Food insecurity affects a quarter of all families in disadvantaged neighbourhoods in The Hague
Research by Leiden University, LUMC and the Public Health Department (GGD Haaglanden) in The Hague has shown that over a quarter of the families in the city who took part in the survey experience some form of food insecurity. Some families have too little money to make a healthy meal or are worried that there will be no money to buy food at the end of the month.
Food insecurity is the physical and economic access to adequate, safe and nutritious food. There is generally a plentiful supply of food available in the Netherlands, but these families in The Hague often have only limited economic access to healthy food. Families that suffer food insecurity say that they do not have enough money to eat healthily and that they worry that they will run out of food before they have money again.
The research was carried out by LUMC Campus The Hague, together with Leiden University College and GGD Haaglanden. The initial findings were published in the Epidemiologisch Bulletin (p. 19). ‘In this study we looked specifically at the disadvantaged neighbourhoods in The Hague,' says lead researcher Jessica Kiefte-de Jong. ‘These are neighbourhoods where people's health and wellbeing are below par. Given the high level of food insecurity, we suspect that this is also an issue outside these disadvantaged areas and that it warrants further research.'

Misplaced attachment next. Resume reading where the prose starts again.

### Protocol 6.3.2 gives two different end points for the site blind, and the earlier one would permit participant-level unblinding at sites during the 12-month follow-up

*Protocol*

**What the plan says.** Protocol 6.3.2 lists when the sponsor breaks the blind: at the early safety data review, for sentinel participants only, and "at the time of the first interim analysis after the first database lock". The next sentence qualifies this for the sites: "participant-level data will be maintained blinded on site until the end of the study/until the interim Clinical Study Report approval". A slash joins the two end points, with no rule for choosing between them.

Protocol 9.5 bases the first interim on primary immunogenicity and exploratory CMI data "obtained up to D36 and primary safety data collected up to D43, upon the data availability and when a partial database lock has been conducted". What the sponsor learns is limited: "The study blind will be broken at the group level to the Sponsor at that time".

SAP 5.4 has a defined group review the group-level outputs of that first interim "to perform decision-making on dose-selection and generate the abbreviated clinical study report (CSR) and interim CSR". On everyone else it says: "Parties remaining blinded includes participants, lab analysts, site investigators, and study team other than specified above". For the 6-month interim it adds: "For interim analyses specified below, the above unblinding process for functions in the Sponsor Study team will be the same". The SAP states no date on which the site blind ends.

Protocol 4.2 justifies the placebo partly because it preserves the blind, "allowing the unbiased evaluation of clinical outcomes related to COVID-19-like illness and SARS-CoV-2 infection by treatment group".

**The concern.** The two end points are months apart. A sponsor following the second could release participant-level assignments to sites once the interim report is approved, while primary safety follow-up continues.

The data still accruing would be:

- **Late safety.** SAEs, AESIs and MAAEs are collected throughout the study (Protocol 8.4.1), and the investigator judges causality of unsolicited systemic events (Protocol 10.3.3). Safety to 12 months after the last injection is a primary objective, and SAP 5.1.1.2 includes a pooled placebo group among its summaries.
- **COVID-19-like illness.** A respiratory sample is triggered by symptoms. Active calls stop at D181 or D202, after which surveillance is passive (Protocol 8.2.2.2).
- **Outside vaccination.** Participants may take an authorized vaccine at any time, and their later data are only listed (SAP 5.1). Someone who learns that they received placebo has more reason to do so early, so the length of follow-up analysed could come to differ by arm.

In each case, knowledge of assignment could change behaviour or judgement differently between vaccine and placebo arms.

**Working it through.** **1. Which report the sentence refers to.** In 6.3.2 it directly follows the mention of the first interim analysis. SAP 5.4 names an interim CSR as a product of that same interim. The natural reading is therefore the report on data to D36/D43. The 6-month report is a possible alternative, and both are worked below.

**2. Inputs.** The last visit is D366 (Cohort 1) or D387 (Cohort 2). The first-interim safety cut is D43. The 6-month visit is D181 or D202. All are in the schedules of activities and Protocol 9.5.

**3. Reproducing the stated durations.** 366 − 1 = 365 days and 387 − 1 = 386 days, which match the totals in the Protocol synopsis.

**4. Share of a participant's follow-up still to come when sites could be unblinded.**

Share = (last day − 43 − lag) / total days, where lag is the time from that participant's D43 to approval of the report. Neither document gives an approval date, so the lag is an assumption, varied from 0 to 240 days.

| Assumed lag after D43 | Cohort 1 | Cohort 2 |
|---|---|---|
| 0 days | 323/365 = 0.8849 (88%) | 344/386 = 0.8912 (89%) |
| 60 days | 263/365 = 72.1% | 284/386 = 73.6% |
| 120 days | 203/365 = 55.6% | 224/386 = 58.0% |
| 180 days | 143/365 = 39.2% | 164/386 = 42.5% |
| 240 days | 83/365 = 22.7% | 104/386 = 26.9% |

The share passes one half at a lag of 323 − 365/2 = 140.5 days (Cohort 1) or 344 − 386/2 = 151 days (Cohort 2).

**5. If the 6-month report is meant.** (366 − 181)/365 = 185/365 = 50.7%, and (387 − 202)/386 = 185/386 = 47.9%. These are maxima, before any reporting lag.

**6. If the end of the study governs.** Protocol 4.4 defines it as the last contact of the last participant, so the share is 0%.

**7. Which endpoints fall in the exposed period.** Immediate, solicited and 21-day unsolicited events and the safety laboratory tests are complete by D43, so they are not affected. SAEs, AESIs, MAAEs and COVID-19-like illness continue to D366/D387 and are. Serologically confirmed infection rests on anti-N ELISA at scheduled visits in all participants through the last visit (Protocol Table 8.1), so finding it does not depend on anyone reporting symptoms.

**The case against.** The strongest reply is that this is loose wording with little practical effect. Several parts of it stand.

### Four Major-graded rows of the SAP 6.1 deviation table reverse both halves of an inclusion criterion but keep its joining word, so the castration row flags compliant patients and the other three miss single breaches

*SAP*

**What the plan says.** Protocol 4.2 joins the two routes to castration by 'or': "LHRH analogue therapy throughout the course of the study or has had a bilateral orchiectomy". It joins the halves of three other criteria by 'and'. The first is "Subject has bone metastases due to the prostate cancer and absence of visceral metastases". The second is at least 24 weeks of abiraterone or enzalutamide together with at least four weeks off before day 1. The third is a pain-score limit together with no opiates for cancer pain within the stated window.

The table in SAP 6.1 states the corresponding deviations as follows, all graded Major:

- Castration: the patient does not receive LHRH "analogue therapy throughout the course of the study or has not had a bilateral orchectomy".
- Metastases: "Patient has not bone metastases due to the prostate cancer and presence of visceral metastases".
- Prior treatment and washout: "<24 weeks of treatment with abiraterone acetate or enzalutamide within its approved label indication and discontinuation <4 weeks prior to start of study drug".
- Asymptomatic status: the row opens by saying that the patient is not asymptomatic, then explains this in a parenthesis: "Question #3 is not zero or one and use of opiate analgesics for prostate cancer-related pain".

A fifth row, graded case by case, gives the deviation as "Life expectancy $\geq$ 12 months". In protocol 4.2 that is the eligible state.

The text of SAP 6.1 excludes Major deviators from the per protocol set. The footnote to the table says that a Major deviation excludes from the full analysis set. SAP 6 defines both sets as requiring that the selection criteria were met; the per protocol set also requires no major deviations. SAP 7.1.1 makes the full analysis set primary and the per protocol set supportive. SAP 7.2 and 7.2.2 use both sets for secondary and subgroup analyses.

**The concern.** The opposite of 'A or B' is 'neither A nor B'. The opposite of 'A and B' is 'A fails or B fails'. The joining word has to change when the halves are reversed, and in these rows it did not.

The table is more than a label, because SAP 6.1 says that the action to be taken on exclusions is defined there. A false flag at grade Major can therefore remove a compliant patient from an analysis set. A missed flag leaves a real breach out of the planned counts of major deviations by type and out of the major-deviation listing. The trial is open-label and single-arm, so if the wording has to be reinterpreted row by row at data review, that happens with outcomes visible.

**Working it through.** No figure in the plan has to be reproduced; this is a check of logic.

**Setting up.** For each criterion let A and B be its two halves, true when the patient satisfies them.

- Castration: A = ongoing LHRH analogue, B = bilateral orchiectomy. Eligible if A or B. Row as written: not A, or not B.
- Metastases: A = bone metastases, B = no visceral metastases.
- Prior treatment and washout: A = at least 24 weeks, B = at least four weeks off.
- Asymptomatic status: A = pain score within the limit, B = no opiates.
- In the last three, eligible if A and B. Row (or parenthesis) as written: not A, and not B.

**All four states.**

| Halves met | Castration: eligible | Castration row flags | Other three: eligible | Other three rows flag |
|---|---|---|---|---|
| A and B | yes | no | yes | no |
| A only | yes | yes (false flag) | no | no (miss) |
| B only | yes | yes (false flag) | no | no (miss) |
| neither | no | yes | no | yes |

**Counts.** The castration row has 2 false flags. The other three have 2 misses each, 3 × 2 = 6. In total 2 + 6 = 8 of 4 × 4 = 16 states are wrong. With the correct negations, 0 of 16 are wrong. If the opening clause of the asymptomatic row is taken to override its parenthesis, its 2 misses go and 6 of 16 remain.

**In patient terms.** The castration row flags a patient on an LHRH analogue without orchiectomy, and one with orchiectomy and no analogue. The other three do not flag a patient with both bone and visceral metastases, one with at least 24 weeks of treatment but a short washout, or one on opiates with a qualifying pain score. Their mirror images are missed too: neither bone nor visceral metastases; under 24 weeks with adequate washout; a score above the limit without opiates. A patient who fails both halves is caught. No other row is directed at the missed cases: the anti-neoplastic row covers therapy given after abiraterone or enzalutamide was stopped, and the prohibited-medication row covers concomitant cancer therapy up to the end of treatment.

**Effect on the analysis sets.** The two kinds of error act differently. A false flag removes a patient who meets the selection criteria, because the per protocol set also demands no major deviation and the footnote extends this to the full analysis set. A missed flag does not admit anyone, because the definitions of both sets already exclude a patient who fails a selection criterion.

Parents who experience food insecurity say that they feel less healthy. They also ate fewer fruit and vegetables and more often suffered from obesity. 'This was clear from the many discussions we had with people taking part in the study,' Laura van der Velde, PhD candidate and a member of the research team, explained. 'Many of the participants knew perfectly well what constituted a healthy diet, but they also talked about how difficult it is to follow a healthy diet when you don't feel good mentally or you are in a difficult situation. There is then too little energy to cook a healthy meal.'
Van der Velde: ‘And then there is also the problem that many of the parents who suffered food insecurity are single parents. They have all the responsibility for providing enough food for themselves and for the children. That can be extremely stressful.'
Further research will show the impact that food insecurity has on long-term health, but will also look at the effectiveness of nutritional and lifestyle interventions. The question is what impact the rise in VAT on food will be for these vulnerable groups. 'We know from previous research that price changes can have a serious effect on the consumption of, for example, fruit and vegetables,' says Kiefte-de Jong.
She sees this study as an initial step towards charting the problem of food insecurity. 'Ultimately we want to gain an insight into how these families can best be supported in adopting a healthy lifestyle, so that in time they will enjoy a high standard of health.'